With a rich history dating back to the late 1880’s, Ahavath Achim (AA) Synagogue is a pillar of Atlanta’s vibrant Jewish community. In addition to its longstanding commitment to building a welcoming home for worship, education and life cycle events, the congregation is steeped in another vital tradition, as well: the pursuit of social justice through collaboration with MAZON.
Since MAZON’s earliest days, AA has been an invaluable partner in its efforts to heighten awareness about, and raise funds for, lasting hunger relief. The synagogue’s dedication to improving outcomes for the neediest members of our society – regardless of their religious or ethnic backgrounds – stems, says Rabbi Neil Sandler, from its understanding of what it takes to sustain a kehillah kedosha, or holy community. “It’s not just about how we reach out and care for each other,” Rabbi Sandler observes. “We also have to expand our outreach to include the world ‘out there,’ and to recognize b’tzelem Elohim,” the notion that all people, whatever their background, are created in God’s image.
That recognition has played a critical role in galvanizing AA’s membership, which includes 1,100 households across Atlanta, into concerted and effective action. The synagogue encourages member families to support MAZON through a broad range of congregational simchas, from brises to bar and bat mitzvahs to weddings. As it works with MAZON to have an impact on the national hunger front, AA also focuses its energies on alleviating suffering closer to home, directing donated food to MAZON grantee Atlanta Community Food Bank. “We went up over 1,000 pounds in the amount of contributions we brought in last Yom Kippur,” Rabbi Sandler says proudly. And AA has demonstrated impressive leadership in drumming up enthusiasm – and crucial donations – for the city’s annual Hunger Walk. “The Jewish community is in position number one in terms of Hunger Walk fundraising in Atlanta,” points out Rabbi Sandler, “and this particular congregation is the leading fundraiser of any congregation in the community.” Recently, the synagogue implemented a program that enables congregants to pick up leftover food from the weekly kiddush and take it to local shelters. “It gives hunger a face,” Rabbi Sandler says, which is so important because, for many people, it’s a cause that can “otherwise be very abstract.”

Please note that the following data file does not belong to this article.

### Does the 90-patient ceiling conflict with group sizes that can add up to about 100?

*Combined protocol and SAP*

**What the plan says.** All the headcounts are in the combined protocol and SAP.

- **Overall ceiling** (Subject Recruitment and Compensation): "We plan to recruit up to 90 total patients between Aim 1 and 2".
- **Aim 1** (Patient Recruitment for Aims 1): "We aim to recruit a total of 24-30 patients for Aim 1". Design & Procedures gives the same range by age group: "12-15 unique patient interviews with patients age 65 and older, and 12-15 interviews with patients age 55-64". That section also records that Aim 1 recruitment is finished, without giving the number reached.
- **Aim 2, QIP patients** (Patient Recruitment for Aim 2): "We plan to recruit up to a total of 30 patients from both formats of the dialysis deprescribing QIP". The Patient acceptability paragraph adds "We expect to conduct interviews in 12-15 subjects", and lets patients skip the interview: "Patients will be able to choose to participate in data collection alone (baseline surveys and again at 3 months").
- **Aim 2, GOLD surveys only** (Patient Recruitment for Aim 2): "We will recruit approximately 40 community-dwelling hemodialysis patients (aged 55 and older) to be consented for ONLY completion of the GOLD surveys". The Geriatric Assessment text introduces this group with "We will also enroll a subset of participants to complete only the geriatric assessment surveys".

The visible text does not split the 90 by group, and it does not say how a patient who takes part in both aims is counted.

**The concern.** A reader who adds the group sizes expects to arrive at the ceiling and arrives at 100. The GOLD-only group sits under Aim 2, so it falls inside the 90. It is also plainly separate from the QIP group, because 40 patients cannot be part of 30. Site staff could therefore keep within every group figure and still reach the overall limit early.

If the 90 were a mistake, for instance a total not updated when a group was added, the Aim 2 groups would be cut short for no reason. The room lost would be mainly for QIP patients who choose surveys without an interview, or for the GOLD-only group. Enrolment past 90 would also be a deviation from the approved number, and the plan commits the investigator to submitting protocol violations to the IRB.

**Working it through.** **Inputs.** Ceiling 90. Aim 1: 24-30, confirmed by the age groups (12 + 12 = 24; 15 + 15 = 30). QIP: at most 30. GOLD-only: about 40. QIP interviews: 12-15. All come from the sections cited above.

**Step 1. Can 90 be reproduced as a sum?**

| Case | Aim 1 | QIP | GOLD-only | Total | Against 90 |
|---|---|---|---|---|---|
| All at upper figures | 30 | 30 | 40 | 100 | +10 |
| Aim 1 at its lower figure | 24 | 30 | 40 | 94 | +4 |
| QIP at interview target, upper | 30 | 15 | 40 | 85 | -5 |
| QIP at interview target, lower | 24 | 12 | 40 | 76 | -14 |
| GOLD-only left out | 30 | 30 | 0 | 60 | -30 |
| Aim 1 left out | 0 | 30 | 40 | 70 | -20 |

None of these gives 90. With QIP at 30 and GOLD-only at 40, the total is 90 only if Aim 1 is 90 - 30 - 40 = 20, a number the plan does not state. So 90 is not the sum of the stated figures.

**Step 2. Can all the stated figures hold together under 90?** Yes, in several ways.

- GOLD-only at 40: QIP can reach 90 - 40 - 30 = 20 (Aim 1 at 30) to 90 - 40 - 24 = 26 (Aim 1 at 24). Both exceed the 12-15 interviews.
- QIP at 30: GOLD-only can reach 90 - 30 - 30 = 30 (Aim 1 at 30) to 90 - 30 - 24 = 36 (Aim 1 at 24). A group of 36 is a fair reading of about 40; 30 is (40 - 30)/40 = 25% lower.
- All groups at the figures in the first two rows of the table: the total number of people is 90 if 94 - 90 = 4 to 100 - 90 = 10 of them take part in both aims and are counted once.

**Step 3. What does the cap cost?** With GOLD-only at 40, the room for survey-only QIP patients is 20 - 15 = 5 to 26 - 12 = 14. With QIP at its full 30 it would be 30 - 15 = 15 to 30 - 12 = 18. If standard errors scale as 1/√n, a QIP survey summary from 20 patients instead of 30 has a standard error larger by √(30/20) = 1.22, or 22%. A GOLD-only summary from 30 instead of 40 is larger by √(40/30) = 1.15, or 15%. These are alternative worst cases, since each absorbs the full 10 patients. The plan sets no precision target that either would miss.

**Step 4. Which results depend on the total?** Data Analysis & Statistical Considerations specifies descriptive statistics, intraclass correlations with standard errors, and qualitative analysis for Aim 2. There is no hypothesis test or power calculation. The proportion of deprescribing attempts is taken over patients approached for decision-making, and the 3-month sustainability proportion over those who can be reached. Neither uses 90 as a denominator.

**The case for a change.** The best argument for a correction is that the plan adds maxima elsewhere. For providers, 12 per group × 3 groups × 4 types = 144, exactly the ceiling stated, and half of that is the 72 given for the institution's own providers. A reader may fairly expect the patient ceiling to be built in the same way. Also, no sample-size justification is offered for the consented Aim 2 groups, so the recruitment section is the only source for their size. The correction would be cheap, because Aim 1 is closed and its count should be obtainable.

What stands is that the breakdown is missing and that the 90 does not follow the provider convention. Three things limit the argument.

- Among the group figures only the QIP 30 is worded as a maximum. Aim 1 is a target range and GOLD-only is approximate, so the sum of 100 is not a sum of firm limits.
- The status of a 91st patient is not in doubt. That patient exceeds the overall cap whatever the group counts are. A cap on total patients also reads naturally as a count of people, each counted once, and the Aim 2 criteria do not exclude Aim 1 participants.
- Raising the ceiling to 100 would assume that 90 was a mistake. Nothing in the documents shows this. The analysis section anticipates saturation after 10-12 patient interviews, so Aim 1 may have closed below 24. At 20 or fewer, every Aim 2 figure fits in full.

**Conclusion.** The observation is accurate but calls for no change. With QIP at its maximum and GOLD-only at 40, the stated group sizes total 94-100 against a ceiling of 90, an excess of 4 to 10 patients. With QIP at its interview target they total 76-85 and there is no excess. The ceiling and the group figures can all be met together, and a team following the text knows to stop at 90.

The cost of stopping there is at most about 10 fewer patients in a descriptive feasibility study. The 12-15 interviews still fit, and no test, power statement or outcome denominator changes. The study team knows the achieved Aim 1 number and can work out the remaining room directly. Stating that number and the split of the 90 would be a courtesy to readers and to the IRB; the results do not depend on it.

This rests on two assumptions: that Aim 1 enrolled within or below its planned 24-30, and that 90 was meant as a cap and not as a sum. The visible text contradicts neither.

More than a hundred years after its founding, AA continues to serve as a powerful change agent. “We have been around for a long time, but what’s exciting is the process of renewal we’re now undergoing,” Rabbi Sandler says, pointing to the rise in social action as one prime example. And by joining MAZON as it seeks to provide for the less fortunate, he says, AA is “contributing to a greater sense of wholeness and wellness for the world and for God’s creatures.”